China’s leader Xi Jinping used his biggest agenda-setting speech in half a decade to warn the US against further support for Taiwan, berating “external forces” over rising tensions across the Taiwan Strait. and suggesting that they would be guilty if Beijing felt compelled to do so. attack the country.
“Faced with severe provocations from Taiwan independence forces and interference from outside forces, we resolutely carried out a great fight against separatism and interference,” Xi said in a keynote address at the 20th Chinese Communist Party congress on Sunday. .
Reiterating Beijing’s priority of seeking peaceful unification but refusing to renounce the use of force, Xi, who did not specifically name the US, most of Taiwan’s compatriots.
The comments reflected Beijing’s growing sense of urgency over what it perceives as US attempts to attack.
“While the United States and China are embroiled in [a] competition between great powers, Beijing is now increasingly focused on pushing back what it sees as external intervention in the Taiwan issue,” said Chang Wu-yueh, a professor at Tamkang University in Taipei.
A Chinese government white paper released in August claimed that outside forces were trying to exploit Taiwan to contain China, prevent the Chinese nation from achieving complete unification, and halt the process of national rejuvenation.
Xi has linked his legacy to unification, describing it as integral to his plan to achieve a “great rejuvenation of the Chinese nation” by 2049, a century after the party first set its sights on Taiwan.
As the congress prepares to make Xi the first party leader since Mao Zedong to stay in power beyond two terms, policy experts believe Beijing may seek to accelerate progress toward that goal.
China “firmly clings to the leading role and initiative in cross-Strait relations,” Xi told congress delegates.
“Beijing will not wait for Taiwan,” said Chao Chun-shan, one of Taiwan’s foremost China experts who has advised the last four presidents on cross-strait policy. “Xi has said that the Taiwan issue cannot drag on without a resolution, so they are taking the things they can handle themselves and doing them first.”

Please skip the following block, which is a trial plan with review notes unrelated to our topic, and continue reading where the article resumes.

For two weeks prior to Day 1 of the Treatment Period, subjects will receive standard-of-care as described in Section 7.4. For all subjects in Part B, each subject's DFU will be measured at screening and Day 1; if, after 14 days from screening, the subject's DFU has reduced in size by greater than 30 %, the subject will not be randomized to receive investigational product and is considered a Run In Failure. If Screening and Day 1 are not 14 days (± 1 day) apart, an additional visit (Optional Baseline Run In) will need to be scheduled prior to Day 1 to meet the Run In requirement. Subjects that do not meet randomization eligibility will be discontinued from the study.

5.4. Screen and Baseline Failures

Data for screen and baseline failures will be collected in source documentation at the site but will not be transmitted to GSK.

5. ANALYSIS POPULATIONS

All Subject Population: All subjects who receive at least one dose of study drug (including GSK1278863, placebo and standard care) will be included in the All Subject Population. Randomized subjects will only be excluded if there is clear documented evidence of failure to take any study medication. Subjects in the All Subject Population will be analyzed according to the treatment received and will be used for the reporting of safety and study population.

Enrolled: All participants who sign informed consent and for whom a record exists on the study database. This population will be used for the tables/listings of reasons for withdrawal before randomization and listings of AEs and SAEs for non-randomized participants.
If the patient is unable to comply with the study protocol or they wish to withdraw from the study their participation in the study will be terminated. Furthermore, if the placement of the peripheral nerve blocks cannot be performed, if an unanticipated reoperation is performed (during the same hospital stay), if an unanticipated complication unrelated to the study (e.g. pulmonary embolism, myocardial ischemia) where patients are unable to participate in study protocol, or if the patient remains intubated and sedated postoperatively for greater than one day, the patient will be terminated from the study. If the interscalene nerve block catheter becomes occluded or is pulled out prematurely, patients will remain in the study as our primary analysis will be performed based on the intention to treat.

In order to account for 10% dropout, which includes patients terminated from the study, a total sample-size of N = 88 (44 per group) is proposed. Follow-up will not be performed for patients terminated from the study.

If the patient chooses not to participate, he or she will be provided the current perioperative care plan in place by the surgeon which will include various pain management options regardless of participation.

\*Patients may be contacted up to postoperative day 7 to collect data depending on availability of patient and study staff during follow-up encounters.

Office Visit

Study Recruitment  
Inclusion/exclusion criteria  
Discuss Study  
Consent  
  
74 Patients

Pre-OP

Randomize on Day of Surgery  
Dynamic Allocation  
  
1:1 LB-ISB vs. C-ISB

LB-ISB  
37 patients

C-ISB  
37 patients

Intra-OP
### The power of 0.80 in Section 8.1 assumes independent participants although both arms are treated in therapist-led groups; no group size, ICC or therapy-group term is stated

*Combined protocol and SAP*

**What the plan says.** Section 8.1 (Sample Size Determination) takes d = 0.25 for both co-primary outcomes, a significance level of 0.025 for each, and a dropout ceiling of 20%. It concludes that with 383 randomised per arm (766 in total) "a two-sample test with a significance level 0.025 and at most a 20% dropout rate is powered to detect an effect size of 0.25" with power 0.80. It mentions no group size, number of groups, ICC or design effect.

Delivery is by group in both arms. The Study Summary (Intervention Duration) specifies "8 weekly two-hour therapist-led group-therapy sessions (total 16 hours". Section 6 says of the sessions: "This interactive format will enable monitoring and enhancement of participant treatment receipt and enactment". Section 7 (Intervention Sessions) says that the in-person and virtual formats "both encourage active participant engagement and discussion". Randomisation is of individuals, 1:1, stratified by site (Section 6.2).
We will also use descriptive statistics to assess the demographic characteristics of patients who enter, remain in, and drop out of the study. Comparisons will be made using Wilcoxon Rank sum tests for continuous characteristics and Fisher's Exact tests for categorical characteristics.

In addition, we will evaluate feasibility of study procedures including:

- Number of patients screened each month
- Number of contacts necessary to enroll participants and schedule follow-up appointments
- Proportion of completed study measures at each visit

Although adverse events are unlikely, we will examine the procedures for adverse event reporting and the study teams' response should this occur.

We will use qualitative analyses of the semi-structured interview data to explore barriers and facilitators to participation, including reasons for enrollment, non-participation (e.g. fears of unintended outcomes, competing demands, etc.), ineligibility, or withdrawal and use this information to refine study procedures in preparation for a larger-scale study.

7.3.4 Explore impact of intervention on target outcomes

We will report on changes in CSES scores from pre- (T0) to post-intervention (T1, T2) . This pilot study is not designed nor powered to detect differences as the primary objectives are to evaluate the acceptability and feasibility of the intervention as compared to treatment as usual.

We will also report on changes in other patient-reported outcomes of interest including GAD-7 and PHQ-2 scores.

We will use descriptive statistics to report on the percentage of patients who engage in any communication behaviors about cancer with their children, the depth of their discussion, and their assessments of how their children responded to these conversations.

There is already ample evidence of that effort. Over the past three years, Beijing has unleashed a series of initiatives that resemble Taiwan’s post-unification planning and suggest to the public that this era is imminent.
These include a rail link between the coastal city of Fuzhou and Taipei in a plan for national transportation network projects to be completed by 2035. Chinese citizens are also being given advice on social media about buying property in China. Taiwan after unification, while The conferences have warned online opinion leaders that the country is moving towards unification.
The driver is Xi’s suggestion, first put forward in January 2019, that “the Chinese on both sides of the world [Taiwan] Strait” begins to look in more concrete terms at the “one country, two systems” framework originally developed for Taiwan but first applied in Hong Kong. He has proposed that they “explore a two-system formula for Taiwan and enrich the practice of peaceful unification.”
The Chinese leader’s concept for that process is what he calls “integrated development.” According to research papers by Chinese scholars who specialize in Taiwan politics, the approach envisions bringing the island closer to China through a web of personal and business interests, and gradually winning Taiwanese over to Beijing’s vision of a great nation unified through educational exchanges and propaganda.
In Taiwan, however, that push is going nowhere. Since early 2020, pandemic visa and travel restrictions imposed by both Beijing and Taipei have severely impeded the Chinese Communist Party’s efforts to attract Taiwanese students, businessmen, religious communities, grassroots officials and even gang leaders.
Even if cross-strait travel is reopened, the outlook is bleak. The Taiwanese government is rejecting deeper integration with China, and leading opposition politicians refuse to discuss unification because the vast majority of the population wants to retain the country’s de facto independence.
Xi is now turning from the more patient approach of his predecessor Hu Jintao to a policy that emphasizes progress toward unification. “During Xi Jinping’s first term, our Chinese counterparts remained focused on preventing moves toward formal independence from Taiwan,” said Wen-Ti Sung, a professor in the Taiwan studies program at the Australian National University. “But now, his investigative and propaganda efforts have moved to the next step of promoting unification.”
The fact that Beijing combines political efforts with increasingly threatening military maneuvers has stoked suspicions that Xi intends to take over the country by force.
Following a visit by Nancy Pelosi, Speaker of the US House of Representatives, to Taipei in August, the People’s Liberation Army held unprecedented exercises in Taiwan. Since then, Beijing has sent fighter jets, drones and warships to the island every day.
But analysts believe warnings from US military and intelligence officials of an impending invasion are overblown. “Beijing still has strategic patience and that is an opportunity for Washington,” Colonel Zhou Bo, a former Chinese Defense Ministry official and senior fellow at Tsinghua University, wrote in an article in the South China Morning Post last month.
Other experts have argued that Beijing prefers to use military force for intimidation, deterrence and coercion rather than war. “There are only very few scenarios where Xi would pursue unification at all costs,” said Chao, Taiwan’s senior adviser to China.
“Although for him, unification must be achieved along with China’s great rejuvenation, this is a dialectical relationship. He will not give up the use of force to achieve unification, but achieving unification must not harm rejuvenation, the ultimate goal.”